Philip Jenkins' tactful and balanced review ("Unbaptized America, May 1996) of Isaac Kramnick and R. Laurence Moore's The Godless Constitution: The Case Against Religious Correctness gives credit to the authors' attention to detail but fails to take note of their tendentious tendency to mislead their readers about the "Christian foundations" of our American republic. They are right, of course, in pointing to the fact that the Constitution does not embody religious values and in asserting that the values reflected in the Declaration of Independence, while consistent with Christianity, do not say more than Deists or Freemasons would.
The idea that the Constitution was written at the high point of secularism and of the conceit that man had "come of age" and could dispense with religious tutelage makes sense. The authors think that if the Constitution had been drafted several decades later, it would have been more explicitly Christian; this is an interesting and probably valid suggestion.
What is overlooked, however, is the fact that the U.S. Constitution not only does not contain Christian values, but it does not contain values at all. As the late Harriet Pilpel pointed out in her pro-abortion arguments, the document does not contain a right to life. It basically establishes a methodology permitting the citizens to order society and the state according to the principles they cherish, but it docs not contain principles. But it is important to note that although the Constitution did not embody religious values, the American people did. As long as the consensus was largely Christian, the Constitution served as a methodology for the people to order society in a way consistent with Christianity. Once the consensus, or at least the policy- and opinion-making elite, is no longer Christian-oriented, the Constitution permits the Christian values to be discarded and to be replaced with whatever the majority of the moment wants.
It ought to be acknowledged that the United States have never been formally or structurally Christian, but it also ought to be recognized that our people, our ethical principles, and our wav of life were once far more Christian than they are today. There really is something missing in our national life, something that once was there.
—Harold O.J. Brown
Trinity Evangelical Divinity School
Messrs. Kramnick and Moore in their book Unbaptized America (or perhaps it was the reviewer Philip Jenkins) need to address many issues if they want to reconcile completely the argument regarding church and state. First, nowhere in the Constitution do the words "separation of church and state" appear. There is a vast difference between the First Amendment prohibition of the establishment of religion and the "separation of church and state." When one considers that Congress on several occasions in the early years of our nation appropriated money to support Catholic and Protestant missions on Indian reservations, and the money was accepted and used by several Presidents, including Jefferson, one recognizes the dimensions of the difference. (Note: This is the same Jefferson who originated the phrase "separation of church and state" and also the same Jefferson who vetoed appropriations to build roads through Kentucky on the grounds of constitutionality.)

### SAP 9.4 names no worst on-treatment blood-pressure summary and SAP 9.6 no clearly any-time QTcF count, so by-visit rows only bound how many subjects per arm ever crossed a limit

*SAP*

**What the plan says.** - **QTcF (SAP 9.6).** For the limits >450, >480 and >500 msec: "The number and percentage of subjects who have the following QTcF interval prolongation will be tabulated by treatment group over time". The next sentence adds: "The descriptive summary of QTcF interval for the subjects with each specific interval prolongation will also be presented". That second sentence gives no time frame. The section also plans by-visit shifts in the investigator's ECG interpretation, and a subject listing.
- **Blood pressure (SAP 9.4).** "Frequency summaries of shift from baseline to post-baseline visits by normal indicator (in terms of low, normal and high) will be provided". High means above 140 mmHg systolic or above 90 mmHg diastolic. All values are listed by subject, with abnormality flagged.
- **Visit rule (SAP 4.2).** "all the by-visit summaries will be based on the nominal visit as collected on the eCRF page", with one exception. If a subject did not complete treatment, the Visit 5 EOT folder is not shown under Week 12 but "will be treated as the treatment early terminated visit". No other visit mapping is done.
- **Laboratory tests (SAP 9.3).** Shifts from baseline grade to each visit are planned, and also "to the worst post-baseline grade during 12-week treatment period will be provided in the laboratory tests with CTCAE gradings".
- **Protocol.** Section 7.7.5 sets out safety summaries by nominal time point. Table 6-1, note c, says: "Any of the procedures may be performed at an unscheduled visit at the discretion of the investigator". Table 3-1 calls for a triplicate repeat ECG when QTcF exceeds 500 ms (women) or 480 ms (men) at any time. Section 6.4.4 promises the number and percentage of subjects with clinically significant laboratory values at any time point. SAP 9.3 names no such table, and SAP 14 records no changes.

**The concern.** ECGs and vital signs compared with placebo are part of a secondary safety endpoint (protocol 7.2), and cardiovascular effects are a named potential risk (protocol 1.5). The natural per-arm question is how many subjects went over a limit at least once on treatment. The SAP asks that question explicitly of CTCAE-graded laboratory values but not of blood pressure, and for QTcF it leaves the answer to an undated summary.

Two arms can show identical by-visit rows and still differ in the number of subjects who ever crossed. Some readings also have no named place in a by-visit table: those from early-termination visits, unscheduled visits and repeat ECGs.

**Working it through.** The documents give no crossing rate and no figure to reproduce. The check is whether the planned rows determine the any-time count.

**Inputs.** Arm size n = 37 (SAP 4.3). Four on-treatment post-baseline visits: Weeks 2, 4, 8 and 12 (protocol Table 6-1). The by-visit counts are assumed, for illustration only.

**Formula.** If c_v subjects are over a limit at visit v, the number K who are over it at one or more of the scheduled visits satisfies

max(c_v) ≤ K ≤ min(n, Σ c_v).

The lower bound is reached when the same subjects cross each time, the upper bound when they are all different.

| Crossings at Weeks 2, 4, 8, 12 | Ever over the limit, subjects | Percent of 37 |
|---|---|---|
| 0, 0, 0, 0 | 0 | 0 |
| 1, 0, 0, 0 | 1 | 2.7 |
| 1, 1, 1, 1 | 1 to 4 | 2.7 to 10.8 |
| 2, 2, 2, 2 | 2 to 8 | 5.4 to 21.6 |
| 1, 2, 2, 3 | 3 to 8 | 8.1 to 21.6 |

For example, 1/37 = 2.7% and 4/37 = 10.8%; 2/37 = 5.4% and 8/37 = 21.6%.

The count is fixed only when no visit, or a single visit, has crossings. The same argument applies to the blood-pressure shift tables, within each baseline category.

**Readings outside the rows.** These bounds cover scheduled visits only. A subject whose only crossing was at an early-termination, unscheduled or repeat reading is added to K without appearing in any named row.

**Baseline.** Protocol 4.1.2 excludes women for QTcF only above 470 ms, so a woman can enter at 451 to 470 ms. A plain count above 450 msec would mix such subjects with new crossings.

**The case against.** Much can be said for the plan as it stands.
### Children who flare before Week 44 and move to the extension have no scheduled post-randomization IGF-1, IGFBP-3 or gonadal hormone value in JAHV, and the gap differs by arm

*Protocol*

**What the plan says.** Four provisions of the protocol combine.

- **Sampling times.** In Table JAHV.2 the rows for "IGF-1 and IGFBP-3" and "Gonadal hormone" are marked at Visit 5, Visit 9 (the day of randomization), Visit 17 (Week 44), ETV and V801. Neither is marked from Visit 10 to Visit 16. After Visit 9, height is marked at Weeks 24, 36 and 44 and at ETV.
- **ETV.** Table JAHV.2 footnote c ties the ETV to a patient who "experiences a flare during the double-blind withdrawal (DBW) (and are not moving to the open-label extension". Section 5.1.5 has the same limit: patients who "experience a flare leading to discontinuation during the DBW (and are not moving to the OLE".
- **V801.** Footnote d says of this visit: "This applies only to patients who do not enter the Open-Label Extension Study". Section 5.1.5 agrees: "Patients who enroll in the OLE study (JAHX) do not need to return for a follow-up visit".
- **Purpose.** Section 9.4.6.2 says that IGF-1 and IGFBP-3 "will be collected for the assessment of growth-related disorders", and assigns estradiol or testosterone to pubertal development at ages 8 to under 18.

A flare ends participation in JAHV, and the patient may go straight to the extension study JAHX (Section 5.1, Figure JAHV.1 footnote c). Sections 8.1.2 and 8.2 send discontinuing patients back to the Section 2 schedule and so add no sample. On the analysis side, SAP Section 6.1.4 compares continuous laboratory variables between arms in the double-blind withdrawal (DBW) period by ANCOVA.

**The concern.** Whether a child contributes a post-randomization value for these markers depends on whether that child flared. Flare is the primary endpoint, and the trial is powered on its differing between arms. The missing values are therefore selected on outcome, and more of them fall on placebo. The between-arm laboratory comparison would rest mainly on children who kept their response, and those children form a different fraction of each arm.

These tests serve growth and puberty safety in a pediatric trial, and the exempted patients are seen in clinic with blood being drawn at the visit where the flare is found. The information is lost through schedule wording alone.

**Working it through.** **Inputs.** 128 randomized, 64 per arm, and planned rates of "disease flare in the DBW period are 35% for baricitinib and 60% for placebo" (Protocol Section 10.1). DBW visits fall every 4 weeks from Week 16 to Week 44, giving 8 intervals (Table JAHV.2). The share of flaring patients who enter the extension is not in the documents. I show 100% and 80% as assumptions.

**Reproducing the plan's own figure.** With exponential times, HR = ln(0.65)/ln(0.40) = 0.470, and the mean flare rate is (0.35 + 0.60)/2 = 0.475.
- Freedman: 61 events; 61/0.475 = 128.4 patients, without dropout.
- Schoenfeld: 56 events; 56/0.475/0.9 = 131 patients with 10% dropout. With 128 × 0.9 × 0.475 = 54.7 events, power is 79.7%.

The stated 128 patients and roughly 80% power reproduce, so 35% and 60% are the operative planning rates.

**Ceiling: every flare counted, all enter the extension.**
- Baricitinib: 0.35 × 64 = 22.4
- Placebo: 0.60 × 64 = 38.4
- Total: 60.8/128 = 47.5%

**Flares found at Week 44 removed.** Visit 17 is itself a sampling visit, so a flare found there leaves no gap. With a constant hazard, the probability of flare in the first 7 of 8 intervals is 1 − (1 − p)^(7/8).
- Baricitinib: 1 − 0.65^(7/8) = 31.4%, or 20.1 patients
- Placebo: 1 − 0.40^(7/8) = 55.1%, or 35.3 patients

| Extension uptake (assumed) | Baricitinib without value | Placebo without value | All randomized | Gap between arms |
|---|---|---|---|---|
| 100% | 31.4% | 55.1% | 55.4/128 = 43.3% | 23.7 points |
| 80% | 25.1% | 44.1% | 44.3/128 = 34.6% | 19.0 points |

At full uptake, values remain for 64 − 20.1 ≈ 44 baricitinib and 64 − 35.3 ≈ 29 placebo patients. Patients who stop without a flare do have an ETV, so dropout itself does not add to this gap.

Second, the First Amendment was meant to apply to the federal government only. (The Tenth Amendment now largely ignored was very important to the Founders.) Under no circumstances would these early signers of the Constitution have condoned federal courts telling states and local governments how to react (one way or the other) to religion.
Third, the authors themselves recognized that the Founders of our nation did not intend a hostility to Cod. They did not, however, address the belief of many Americans today that our government is hostile to God. It is hard to argue otherwise. In short, the Constitution is in no way Godless (as the authors claim), nor was it intended to be. The Constitution was intended to prohibit the federal government from establishing a church sponsored by the government and supported by taxes as was the case in most European countries. That is all the Constitution says. That is all it meant. Historical scholarship does not refute (but supports) the above statement.
I have followed the Samuel Francis saga ("The Rise and Fall of a Paleoconservative at the Washington Times," Part I & II, April and May 1996) with keen personal interest. I am an enthusiastic reader of Chronicles and other traditionalist writing. As a young paleoconservative who has worked on political campaigns and recently jumped to journalism, I have become accustomed to establishmentarians warning me about my ways. Most often, neoconservative high priests advise that I am simply too young and idealistic to understand how things really work. I should shun radical ideas if I want to avoid trouble and get anywhere in this town, I am told. Unfortunately, uncensored history, cultural tradition, religious dedication, and wholesome public policy tenants are considered subversive rather than necessary. In this system, realism is derided as racism, the majority are blatantly subjected to the minority, and decency is construed as vulgarity. All in all, I suppose I am idealistic because 1 understand that while paleoconservative beliefs beget persecution, tyranny begets rebellion.
—Brett M. Decker